Although he best known for his wood carving, Lyle is also skilled in other mediums and disciplines, including gold and silver jewellery, painting and print making. After taking a ten-year break from the art world, the work Lyle makes today very much reflects this period of self-discovery. His new style is characterized by bright, bold, free-flowing designs that are both playful and contemporary, while remaining true to the traditional Northwest Coast form line.
Meeting Lyle confirmed our initial gut feeling: that he is not only a talented artist but also a truly remarkable person. The warm memories combined with the energy of that first encounter have us looking forward to the beautiful objects our collaboration will surely bring.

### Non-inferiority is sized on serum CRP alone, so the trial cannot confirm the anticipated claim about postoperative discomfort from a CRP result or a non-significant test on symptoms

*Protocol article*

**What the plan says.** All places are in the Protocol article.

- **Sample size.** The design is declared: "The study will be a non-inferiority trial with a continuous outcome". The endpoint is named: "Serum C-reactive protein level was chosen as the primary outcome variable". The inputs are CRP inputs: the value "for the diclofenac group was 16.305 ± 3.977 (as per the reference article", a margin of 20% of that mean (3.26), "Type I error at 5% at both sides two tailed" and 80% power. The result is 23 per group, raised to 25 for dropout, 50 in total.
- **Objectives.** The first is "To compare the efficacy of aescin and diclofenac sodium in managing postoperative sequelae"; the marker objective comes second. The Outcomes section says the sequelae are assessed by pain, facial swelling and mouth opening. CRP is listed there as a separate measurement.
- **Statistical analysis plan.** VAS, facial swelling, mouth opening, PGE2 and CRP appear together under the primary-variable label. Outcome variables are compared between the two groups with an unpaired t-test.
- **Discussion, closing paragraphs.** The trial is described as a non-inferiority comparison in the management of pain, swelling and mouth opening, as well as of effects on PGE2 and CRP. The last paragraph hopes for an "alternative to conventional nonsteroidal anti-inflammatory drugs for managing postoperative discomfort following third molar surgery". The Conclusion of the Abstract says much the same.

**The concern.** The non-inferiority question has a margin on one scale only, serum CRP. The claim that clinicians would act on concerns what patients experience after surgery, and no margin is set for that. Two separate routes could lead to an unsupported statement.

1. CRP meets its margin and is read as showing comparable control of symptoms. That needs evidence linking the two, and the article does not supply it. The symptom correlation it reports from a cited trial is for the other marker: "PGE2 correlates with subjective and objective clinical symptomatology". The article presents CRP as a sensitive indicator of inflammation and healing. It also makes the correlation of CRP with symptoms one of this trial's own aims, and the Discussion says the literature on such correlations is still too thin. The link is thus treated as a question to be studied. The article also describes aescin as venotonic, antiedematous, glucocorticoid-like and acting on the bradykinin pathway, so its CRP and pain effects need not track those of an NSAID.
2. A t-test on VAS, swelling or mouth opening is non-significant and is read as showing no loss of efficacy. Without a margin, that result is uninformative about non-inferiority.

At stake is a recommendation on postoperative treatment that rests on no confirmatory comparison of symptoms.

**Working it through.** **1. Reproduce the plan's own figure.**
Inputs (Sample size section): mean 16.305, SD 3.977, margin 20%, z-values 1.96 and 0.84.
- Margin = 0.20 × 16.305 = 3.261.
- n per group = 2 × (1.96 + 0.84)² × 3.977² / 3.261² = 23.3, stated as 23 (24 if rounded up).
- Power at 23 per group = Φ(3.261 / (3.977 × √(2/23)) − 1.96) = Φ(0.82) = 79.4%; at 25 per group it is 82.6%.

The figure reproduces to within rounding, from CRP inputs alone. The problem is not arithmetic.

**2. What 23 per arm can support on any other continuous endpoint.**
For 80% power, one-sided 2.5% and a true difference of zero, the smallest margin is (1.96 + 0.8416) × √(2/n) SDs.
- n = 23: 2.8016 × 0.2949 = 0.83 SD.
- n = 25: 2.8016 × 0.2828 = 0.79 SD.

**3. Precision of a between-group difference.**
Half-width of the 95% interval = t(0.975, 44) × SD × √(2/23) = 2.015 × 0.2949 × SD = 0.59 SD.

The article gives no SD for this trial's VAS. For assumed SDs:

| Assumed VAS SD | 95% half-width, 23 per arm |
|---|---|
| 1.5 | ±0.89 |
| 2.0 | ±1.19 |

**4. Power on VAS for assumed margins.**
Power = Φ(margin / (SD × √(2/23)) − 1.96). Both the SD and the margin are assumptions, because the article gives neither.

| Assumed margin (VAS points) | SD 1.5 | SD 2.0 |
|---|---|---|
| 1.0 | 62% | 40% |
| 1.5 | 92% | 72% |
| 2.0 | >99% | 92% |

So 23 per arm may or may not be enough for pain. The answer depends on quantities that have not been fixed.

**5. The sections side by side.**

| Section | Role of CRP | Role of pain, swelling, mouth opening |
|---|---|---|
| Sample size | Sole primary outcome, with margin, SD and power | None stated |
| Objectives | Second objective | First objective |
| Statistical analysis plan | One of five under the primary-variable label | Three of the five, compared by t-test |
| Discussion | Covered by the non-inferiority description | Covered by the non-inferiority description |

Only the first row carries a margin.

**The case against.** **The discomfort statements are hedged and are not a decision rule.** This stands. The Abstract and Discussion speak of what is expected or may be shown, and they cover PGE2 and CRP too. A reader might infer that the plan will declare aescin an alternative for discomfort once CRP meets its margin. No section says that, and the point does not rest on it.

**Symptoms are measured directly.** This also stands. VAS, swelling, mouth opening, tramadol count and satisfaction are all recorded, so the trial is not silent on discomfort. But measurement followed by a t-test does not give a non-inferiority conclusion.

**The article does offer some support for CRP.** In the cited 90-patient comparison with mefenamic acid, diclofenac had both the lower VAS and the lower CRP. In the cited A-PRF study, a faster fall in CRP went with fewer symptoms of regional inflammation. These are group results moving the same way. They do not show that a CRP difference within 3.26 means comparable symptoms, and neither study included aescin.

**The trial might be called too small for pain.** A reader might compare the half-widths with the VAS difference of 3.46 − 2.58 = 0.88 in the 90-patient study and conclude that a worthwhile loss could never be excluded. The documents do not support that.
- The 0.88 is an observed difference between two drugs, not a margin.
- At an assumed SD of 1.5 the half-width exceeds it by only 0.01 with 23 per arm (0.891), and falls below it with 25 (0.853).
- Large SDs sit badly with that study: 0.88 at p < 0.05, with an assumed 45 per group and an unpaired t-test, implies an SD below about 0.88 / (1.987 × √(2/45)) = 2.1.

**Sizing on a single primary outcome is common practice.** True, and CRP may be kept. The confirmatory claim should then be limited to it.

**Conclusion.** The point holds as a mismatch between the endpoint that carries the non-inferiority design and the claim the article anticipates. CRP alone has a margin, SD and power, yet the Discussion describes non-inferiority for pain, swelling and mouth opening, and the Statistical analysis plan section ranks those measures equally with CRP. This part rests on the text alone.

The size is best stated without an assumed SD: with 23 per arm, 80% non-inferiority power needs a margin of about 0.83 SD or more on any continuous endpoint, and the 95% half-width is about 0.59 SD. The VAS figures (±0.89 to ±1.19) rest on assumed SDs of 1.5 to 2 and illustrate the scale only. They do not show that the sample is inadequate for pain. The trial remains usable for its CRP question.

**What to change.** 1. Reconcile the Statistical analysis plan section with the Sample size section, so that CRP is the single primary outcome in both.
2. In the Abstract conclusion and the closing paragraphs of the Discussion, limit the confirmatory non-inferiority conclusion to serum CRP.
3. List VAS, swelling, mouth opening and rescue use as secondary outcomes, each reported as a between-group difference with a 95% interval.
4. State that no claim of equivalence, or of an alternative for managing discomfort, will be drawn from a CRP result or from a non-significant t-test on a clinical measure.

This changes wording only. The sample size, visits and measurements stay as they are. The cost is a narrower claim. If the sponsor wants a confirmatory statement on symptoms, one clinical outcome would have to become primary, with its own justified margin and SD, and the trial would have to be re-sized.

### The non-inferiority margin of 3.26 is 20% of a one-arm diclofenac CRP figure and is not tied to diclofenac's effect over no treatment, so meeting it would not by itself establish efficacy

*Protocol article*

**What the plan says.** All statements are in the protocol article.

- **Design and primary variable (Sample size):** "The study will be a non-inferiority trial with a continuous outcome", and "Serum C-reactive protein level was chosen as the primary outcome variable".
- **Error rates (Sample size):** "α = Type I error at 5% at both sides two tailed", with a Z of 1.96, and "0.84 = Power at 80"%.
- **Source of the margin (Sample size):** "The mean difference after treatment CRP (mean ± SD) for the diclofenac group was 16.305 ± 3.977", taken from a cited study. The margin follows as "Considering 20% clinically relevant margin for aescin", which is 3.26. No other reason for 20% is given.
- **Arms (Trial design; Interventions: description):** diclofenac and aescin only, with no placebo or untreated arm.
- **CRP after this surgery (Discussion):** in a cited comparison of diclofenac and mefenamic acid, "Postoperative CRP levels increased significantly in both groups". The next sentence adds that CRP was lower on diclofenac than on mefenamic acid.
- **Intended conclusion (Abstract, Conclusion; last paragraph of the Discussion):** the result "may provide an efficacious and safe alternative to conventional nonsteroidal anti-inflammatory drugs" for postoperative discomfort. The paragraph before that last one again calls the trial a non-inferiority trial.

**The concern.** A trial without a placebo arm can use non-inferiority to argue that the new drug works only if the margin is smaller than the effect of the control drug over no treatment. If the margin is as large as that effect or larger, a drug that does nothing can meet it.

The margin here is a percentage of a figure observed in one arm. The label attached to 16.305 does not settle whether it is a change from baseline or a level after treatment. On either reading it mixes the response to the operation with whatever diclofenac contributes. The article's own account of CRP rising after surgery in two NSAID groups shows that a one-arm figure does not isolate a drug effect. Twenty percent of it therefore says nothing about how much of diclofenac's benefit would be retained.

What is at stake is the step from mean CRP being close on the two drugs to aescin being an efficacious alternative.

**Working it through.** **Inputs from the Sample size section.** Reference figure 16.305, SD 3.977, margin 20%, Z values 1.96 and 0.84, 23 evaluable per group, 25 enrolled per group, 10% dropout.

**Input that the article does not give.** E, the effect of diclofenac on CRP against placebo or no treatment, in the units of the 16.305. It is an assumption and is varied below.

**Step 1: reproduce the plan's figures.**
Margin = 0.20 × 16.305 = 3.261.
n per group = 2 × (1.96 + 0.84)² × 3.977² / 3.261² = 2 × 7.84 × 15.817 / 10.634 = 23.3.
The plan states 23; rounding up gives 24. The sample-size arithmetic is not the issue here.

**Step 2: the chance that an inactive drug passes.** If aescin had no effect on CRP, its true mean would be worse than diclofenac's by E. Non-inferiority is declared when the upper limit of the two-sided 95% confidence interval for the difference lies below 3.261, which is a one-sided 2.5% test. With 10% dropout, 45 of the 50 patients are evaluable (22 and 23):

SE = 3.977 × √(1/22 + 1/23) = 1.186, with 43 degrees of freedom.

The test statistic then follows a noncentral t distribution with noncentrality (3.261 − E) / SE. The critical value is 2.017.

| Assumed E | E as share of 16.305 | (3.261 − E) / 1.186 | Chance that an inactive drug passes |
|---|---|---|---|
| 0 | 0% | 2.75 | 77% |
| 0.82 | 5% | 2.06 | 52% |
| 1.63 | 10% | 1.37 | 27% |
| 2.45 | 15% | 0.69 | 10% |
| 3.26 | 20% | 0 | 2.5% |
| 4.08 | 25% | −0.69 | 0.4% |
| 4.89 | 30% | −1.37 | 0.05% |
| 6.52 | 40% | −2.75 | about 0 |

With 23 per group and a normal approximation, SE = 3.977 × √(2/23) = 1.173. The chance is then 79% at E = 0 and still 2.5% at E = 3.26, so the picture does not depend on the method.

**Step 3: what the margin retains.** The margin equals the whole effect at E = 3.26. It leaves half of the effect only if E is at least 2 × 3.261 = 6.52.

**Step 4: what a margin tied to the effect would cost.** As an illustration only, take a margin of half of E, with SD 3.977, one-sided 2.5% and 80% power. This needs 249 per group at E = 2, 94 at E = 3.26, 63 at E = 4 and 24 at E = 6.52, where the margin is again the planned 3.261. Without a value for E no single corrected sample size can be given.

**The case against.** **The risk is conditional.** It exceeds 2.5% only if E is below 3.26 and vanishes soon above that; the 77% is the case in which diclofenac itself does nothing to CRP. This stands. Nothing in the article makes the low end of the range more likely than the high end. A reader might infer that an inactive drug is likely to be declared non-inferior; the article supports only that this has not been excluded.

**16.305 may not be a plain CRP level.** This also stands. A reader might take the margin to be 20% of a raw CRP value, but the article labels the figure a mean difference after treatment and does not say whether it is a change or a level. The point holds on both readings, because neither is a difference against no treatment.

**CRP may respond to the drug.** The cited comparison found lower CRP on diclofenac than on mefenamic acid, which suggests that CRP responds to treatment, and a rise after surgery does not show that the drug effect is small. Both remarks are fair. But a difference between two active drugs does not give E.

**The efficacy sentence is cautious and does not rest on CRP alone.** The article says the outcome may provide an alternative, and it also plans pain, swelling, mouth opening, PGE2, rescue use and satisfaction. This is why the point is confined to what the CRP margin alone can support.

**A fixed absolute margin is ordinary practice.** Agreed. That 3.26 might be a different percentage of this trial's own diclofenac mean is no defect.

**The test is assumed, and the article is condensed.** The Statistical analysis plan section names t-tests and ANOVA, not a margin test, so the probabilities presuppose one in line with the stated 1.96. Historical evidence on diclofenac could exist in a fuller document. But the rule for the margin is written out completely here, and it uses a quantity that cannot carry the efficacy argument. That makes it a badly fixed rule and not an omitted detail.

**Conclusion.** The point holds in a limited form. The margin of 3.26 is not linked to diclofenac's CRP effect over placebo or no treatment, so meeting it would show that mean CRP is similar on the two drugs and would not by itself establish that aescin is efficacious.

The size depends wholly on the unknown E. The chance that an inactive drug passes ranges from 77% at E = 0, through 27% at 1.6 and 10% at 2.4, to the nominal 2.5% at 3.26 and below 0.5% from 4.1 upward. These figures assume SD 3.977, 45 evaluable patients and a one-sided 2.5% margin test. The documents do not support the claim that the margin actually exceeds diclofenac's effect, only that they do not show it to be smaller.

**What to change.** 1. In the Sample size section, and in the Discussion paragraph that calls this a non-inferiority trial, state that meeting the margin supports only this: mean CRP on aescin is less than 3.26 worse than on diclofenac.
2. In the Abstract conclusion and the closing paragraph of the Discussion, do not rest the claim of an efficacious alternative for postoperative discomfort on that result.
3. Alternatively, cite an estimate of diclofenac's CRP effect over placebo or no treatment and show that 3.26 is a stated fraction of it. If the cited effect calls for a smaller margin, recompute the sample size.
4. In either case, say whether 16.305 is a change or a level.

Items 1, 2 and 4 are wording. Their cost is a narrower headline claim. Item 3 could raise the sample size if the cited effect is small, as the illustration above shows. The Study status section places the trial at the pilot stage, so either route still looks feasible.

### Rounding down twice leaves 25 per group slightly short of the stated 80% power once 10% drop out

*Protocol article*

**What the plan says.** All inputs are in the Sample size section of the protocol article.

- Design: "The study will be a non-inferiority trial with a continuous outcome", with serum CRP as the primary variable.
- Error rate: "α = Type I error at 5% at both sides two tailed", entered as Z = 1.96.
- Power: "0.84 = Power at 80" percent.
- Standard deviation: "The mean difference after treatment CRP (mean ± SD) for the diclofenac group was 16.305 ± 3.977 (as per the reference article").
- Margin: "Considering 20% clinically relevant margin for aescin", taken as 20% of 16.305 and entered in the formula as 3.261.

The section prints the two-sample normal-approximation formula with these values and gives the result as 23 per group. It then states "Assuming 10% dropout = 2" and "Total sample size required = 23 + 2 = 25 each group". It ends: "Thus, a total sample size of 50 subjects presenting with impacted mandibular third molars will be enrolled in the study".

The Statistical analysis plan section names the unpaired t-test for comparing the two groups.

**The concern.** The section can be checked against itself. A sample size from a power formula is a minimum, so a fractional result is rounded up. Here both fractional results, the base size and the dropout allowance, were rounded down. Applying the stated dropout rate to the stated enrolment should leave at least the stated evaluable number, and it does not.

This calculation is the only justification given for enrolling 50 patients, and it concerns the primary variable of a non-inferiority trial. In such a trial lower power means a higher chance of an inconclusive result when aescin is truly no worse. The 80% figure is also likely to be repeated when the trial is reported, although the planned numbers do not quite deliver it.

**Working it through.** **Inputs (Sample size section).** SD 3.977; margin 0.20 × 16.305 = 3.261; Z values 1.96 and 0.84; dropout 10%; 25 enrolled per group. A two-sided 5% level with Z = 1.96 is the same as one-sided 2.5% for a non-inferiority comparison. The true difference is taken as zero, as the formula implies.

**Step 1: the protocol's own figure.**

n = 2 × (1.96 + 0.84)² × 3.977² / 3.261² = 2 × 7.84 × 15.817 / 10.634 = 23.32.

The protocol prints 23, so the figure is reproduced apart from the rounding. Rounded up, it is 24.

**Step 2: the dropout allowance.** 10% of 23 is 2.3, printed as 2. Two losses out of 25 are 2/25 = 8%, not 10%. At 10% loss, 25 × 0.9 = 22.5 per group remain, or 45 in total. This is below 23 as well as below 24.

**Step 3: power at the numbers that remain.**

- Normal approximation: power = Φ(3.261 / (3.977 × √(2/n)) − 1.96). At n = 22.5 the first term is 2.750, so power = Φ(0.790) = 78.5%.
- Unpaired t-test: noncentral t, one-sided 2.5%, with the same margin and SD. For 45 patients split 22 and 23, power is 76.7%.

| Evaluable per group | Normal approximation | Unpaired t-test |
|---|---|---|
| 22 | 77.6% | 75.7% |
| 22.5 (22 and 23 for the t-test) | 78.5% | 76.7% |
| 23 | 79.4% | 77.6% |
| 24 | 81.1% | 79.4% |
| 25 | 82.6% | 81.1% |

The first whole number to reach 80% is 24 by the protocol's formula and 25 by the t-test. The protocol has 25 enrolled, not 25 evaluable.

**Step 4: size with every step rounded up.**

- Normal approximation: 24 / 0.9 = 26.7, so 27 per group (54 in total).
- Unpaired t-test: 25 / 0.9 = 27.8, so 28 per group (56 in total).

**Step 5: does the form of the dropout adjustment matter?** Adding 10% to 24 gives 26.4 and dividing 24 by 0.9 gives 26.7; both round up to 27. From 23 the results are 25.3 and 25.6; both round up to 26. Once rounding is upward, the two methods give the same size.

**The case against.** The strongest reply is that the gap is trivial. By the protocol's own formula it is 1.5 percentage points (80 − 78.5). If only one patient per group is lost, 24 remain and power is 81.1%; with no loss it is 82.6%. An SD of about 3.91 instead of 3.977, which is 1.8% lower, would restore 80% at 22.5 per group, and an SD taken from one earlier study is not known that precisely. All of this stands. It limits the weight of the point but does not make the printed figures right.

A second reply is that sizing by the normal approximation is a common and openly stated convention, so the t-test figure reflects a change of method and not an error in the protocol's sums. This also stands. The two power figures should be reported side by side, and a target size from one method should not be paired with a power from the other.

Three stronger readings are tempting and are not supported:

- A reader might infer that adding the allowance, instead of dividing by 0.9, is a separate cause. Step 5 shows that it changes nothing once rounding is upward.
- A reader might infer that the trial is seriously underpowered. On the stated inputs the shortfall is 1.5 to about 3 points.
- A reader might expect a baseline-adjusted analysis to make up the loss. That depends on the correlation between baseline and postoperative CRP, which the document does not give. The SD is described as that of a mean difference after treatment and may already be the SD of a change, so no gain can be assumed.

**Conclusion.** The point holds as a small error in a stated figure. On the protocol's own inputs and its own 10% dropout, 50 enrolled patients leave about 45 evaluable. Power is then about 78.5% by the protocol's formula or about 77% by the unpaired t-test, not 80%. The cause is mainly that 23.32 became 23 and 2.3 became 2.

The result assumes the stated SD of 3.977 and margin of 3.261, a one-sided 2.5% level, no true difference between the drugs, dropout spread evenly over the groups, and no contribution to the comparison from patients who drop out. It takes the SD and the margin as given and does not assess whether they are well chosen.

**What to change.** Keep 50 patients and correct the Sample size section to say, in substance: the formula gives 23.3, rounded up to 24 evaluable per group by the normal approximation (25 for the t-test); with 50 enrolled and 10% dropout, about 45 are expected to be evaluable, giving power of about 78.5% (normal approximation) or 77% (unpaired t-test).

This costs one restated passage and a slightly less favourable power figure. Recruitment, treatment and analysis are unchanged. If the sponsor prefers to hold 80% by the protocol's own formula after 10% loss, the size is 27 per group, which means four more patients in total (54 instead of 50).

Hollie Bartlett (1963) is a Haisla Nation artist who began crafting jewellery in 1998, following an initial career in photography. Her journey as a jewellery artist started when she took up an apprenticeship under the guidance of Master Carver Corrine Hunt. During that time, she gained knowledge in gold and silver smithery, stone setting, casting and overlay, as well as in the art of Kwakuitl engraving.
A beautiful characteristic of Hollie’s work is her ability to blend traditional themes with modern design, while her jewellery truly displays her mastery of the craft: including detailed carved motifs, fine hatching and stone insets.
In early 2020, Hollie’s jewellery received worldwide attention when her 18-carat gold whale tail pendant was presented to Meghan Markle during a charity visit to Vancouver. Hollie donated the piece – which is one of her favourites – through a local non-profit organization, honouring the Indigenous custom of welcoming special guests with a gift.
We met Hollie on one of our trips to British Columbia. Not only did we fall for her work and distinct style, we were also touched by Hollie’s infectious energy. We are deeply grateful that she has chosen to collaborate with us.